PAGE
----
Controlling your metabolism is the best way to control weight. The key measurement is the basal metabolic rate (BMR, the amount of calories the body requires at rest) which is the rate of energy consumption required to keep our body alive. The BMR consumption varies most with the pounds of muscle the body has. One of the most important aspects of metabolism is our basal metabolic rate. Considering just “keepin alive” consumption requires over 60% of our caloric intake.
Tissues vary in the caloric requirements to stay alive. Fat requires very little (13 calories/ pound/day) fat cells are like warehouses. But muscle is more like Grand Central Station having increased activity and thus requiring a larger amount (60 calories /pound/day) to stay alive. Without increased activity, we steadily lose muscle which (admit it) is replaced by fat. Replacement of ten pounds of muscle by fat reduces our energy consumption by a big mac a day, which, if caloric intake remains the same, the result can cause the gain of a pound a week!
Muscle loss begins after age 25 and averages about 0.5% annually. For every 10 pounds of muscle lost 600 less calories are needed daily but our appetites do not correspondingly decrease. Muscle loss reversal is possible with exercise and especially by moderate weight training. In multiple studies, short-term weight training in elderly men, even men over 80 years resulted in significant gains in strength and muscle mass.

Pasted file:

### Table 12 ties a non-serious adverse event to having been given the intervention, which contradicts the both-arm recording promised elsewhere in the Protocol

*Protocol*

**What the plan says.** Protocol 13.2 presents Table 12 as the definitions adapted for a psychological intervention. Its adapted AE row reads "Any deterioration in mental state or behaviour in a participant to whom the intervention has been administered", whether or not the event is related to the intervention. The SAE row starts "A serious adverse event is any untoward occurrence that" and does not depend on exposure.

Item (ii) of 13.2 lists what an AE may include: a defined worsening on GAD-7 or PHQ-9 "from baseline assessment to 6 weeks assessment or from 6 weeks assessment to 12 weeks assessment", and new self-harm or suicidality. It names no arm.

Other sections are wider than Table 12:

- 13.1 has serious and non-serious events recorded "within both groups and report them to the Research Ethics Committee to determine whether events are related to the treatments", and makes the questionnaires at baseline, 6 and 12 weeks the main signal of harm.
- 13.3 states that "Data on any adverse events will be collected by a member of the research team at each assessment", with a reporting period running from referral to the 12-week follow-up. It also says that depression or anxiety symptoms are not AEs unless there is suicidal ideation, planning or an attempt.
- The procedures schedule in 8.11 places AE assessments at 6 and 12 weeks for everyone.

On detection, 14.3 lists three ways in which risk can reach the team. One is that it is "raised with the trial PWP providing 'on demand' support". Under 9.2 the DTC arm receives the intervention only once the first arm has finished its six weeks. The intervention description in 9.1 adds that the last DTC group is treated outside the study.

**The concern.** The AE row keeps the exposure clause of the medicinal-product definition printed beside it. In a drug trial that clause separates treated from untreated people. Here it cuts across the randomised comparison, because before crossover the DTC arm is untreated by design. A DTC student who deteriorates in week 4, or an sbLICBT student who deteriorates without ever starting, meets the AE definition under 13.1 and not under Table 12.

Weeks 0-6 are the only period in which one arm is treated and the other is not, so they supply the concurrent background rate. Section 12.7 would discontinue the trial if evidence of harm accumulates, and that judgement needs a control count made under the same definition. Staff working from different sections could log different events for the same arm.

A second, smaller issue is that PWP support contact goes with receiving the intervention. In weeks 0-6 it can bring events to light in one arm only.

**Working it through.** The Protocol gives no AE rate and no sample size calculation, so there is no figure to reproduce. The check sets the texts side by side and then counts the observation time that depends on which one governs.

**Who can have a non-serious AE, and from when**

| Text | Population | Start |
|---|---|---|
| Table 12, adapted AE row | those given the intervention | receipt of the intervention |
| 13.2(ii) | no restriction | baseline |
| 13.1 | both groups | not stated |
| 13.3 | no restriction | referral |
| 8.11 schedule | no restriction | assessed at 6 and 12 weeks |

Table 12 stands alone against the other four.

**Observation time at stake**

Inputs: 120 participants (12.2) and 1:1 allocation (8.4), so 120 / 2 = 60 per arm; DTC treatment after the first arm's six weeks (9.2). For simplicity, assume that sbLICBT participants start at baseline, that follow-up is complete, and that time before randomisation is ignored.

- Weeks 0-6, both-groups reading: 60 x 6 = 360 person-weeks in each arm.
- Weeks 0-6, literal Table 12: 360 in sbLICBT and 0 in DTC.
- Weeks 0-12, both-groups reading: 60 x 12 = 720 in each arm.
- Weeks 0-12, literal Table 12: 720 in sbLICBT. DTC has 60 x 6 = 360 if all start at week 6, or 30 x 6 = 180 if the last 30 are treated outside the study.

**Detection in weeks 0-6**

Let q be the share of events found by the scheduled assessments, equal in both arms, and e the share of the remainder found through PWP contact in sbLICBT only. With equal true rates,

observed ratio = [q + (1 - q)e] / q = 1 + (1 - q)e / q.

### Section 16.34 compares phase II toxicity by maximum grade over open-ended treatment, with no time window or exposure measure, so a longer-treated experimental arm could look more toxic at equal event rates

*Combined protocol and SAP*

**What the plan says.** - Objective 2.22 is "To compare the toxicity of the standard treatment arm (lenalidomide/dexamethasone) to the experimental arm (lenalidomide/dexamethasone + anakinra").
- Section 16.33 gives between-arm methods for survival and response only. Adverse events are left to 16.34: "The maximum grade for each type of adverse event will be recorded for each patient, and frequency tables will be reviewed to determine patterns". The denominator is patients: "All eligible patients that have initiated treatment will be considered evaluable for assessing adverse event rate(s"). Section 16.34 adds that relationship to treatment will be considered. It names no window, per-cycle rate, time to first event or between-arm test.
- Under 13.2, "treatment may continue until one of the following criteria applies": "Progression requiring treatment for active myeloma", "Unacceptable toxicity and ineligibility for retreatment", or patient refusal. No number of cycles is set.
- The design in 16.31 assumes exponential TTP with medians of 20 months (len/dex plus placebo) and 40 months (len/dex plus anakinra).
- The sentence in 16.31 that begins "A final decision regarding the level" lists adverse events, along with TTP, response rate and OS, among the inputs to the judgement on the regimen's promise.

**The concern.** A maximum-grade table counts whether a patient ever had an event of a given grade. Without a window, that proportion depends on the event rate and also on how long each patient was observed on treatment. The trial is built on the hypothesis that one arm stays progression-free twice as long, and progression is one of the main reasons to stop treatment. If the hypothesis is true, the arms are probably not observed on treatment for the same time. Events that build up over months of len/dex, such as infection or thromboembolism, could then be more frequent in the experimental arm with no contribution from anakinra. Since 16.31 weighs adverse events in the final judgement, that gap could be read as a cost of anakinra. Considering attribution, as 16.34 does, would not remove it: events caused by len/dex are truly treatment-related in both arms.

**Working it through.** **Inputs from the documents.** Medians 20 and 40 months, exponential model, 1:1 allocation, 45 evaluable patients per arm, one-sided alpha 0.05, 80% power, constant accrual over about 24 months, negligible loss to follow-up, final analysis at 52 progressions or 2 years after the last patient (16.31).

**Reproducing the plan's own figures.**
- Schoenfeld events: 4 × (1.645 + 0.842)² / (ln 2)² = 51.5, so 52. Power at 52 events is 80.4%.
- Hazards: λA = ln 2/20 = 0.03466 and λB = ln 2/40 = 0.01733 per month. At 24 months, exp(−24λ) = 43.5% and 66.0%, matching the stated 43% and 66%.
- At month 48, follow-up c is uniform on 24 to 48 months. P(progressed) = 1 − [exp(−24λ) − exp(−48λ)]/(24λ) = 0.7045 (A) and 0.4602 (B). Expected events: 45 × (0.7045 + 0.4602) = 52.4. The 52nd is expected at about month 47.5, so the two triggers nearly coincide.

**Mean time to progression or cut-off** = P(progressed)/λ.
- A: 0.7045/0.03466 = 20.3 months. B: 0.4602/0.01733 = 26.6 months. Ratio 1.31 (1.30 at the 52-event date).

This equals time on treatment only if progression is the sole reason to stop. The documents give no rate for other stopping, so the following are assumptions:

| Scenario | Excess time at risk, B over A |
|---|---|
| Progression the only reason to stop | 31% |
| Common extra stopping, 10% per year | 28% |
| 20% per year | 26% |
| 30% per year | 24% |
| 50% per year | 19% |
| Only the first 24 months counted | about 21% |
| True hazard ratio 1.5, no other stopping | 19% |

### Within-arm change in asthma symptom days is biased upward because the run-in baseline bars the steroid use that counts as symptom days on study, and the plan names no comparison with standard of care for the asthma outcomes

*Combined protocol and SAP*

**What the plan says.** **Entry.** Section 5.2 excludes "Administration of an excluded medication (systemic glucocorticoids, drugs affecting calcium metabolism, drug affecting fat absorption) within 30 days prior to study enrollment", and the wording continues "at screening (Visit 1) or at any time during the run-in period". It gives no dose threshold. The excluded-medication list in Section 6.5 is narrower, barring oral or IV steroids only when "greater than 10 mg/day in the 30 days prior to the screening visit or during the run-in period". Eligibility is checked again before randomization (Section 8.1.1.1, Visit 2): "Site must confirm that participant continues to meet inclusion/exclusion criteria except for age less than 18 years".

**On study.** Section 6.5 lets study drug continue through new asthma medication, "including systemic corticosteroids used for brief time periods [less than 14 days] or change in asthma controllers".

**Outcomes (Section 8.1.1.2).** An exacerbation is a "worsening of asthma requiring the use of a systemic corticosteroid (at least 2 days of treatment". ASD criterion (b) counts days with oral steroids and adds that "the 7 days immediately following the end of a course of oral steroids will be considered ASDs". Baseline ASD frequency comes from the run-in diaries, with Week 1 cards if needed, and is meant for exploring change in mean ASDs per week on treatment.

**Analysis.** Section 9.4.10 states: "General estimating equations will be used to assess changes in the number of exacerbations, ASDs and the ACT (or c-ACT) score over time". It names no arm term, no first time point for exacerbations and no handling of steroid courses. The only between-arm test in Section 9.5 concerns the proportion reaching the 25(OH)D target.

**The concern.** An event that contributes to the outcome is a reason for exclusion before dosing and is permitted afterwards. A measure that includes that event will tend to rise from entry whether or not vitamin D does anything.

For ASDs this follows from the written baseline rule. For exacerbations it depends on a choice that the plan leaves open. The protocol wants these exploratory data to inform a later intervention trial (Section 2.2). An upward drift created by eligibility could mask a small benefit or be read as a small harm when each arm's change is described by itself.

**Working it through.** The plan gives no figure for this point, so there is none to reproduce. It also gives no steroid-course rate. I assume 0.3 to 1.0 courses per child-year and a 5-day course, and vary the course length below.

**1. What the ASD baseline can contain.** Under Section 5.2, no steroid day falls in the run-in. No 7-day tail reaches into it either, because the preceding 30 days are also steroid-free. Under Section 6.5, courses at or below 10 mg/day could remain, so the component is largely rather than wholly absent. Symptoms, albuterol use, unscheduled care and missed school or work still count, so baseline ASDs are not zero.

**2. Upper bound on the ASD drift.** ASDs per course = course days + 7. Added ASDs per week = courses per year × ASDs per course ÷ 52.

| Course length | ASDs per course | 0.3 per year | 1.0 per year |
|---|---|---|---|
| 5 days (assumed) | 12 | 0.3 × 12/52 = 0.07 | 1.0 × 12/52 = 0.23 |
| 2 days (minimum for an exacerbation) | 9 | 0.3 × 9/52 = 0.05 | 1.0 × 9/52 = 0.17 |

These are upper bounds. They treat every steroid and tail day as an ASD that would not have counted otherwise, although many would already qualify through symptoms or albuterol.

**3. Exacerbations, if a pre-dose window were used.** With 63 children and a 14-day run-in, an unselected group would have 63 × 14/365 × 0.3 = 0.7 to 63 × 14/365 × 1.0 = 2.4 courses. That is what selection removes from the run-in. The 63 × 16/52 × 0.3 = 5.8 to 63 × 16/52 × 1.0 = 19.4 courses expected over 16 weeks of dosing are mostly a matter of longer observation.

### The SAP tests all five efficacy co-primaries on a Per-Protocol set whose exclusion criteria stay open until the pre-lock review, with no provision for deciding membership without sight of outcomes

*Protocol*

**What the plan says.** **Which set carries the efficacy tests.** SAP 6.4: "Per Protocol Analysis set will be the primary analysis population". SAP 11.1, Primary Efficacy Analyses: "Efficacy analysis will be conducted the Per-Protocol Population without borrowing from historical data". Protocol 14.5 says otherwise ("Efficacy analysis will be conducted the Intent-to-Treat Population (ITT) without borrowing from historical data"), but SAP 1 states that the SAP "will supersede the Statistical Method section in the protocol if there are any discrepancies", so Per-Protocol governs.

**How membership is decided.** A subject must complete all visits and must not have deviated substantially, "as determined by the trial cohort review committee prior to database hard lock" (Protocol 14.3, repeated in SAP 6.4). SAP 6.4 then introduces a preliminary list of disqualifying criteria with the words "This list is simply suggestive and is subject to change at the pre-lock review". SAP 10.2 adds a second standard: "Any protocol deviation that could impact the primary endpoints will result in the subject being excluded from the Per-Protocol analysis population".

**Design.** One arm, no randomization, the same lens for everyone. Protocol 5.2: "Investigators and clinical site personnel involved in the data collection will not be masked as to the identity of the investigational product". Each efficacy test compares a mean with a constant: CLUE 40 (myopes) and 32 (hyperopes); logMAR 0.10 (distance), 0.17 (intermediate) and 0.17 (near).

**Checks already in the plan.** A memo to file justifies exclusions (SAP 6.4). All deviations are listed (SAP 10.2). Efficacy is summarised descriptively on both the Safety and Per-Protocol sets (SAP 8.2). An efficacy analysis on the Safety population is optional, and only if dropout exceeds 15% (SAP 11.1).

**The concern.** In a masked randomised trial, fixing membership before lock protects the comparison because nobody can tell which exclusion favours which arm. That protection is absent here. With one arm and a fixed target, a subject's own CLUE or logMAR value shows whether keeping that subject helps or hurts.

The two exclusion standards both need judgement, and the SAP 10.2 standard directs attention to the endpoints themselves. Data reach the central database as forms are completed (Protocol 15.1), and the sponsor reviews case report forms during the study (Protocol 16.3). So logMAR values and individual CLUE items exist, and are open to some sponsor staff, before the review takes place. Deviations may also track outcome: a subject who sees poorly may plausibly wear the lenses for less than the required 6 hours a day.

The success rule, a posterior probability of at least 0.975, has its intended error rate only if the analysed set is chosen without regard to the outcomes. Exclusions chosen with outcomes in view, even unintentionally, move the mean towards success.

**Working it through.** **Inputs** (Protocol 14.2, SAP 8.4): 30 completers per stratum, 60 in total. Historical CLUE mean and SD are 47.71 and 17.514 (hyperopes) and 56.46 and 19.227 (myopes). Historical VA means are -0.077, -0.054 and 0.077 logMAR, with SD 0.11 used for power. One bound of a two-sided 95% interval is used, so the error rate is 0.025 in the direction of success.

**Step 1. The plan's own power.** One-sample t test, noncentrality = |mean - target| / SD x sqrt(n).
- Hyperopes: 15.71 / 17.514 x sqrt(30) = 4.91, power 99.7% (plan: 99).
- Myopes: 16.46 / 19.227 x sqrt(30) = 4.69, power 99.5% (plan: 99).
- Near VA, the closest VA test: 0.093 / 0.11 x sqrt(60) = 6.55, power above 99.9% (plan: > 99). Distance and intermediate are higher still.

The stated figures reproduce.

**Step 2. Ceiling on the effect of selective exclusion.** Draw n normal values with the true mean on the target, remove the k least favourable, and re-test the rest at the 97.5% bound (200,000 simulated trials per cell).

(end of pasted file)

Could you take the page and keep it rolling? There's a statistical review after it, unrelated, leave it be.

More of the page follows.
Simple dietary changes that are enjoyable can improve metabolism. Besides containing far fewer calories, protein has other weight control advantages. Consuming excess protein does not produce fat for storage nearly as easily as fat or sugar. Foods with ample protein are more filling. And it is well known by nutritionists that protein consumption temporarily speeds up overall metabolism producing heat and consuming calories. This acceleration of metabolism is specific to protein—specific dynamic action. After meals, it increases metabolism by 25% for a few hours. Fat tends to slow metabolism, which is why everyone sits around in a listless state or falls asleep watching football after a Thanksgiving meal.
Next, there are effective measures to limit caloric intake. Portion control is an easier less cumbersome method than calorie counting. Okinawans eat until they are 80% full, not stuffed. Instead of a blessing before meals, they say eat until 80% full. They are the longest-lived group on the planet. When eating out, stop when satisfied and take the remainder home or split an order; and although it is said there is none, it provides a FREE LUNCH. After all, we were trained from early childhood to “clean our plates”. Most restaurants seek to keep business with generous portions. Don’t regress to childhood behaviors; exploit this by splitting and “take outee.” At home, use small plates and eat slowly savoring each bite. You will soon begin to see results and will generate less free radicals.